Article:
Released near the end of last year on Sophomore Lounge (who recently reissued the zonked out Warren Winter’s Band Crossbar Hotel), Flanger Magazine’s Breslin features thirteen (mostly) mellow excursions of glistening modular synth and placid acoustic guitar, courtesy of Louisville’s Christopher Bush (Caboladies, Flower Man, Equipment Pointed Ankh). “Instrumental music for acoustic guitar, echo, string synthesizer, modular synthesizer, rhythm machine, electric piano, and field recordings” that recalls the more pastoral wing of British library music and the BBC Radiophonic Workshop, and a number of experimental folk records (Bruce Langhorne’s laconic score for The Hired Hand, Linda Cohen’s Poppy output, These Trails).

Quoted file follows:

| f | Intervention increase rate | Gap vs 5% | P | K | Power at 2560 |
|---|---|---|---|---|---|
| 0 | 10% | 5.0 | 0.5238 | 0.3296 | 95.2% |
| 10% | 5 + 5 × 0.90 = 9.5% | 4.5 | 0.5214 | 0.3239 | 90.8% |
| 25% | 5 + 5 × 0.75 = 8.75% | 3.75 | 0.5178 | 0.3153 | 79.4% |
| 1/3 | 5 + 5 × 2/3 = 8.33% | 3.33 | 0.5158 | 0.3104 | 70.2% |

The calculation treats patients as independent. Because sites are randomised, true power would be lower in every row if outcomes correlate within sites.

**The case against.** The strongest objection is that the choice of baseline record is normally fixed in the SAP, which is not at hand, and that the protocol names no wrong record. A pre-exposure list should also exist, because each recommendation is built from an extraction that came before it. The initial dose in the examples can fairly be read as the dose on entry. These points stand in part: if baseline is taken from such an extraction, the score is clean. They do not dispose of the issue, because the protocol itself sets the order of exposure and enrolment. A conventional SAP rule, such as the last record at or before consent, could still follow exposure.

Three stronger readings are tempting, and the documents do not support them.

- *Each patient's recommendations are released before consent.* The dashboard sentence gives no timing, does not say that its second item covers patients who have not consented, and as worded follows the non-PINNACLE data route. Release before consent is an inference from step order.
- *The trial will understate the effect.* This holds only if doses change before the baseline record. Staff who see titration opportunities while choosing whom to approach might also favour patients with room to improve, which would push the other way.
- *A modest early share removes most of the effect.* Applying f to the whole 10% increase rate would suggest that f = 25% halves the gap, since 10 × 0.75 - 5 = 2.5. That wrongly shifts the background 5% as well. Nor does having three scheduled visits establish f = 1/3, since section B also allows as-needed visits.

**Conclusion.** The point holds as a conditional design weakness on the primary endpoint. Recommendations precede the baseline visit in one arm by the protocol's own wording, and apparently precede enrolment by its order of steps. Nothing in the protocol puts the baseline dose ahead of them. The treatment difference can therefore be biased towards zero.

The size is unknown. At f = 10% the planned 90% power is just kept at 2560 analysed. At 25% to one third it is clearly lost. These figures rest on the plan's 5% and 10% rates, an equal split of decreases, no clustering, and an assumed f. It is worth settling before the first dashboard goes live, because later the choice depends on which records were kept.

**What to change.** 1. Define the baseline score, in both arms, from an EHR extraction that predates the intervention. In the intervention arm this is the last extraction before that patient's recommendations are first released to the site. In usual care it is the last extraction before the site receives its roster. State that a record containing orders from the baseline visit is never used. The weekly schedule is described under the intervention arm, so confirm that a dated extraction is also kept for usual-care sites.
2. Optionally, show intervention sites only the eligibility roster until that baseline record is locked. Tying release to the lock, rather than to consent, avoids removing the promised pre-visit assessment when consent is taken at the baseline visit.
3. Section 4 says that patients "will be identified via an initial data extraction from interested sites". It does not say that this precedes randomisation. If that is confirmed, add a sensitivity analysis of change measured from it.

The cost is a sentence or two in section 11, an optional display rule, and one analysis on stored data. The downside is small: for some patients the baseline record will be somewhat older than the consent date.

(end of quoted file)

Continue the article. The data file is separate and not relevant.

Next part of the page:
Though best explored in its entirety, “Approaching Shore” serves as an appropriate microcosm—a drifting synth line wandering circles around tranquil guitar, eventually joined by bubbling electronics that throw ripples across the song’s waters. Unassuming, bucolic, and wistful—Breslin is an absolute delight, borne from a juxtaposition that could easily go astray.
Below, the mesmerizing video for Flanger Magazine’s “Ruby Green Singing,” directed by the inimitable artist (and musician) Robert Beatty. words / k evans
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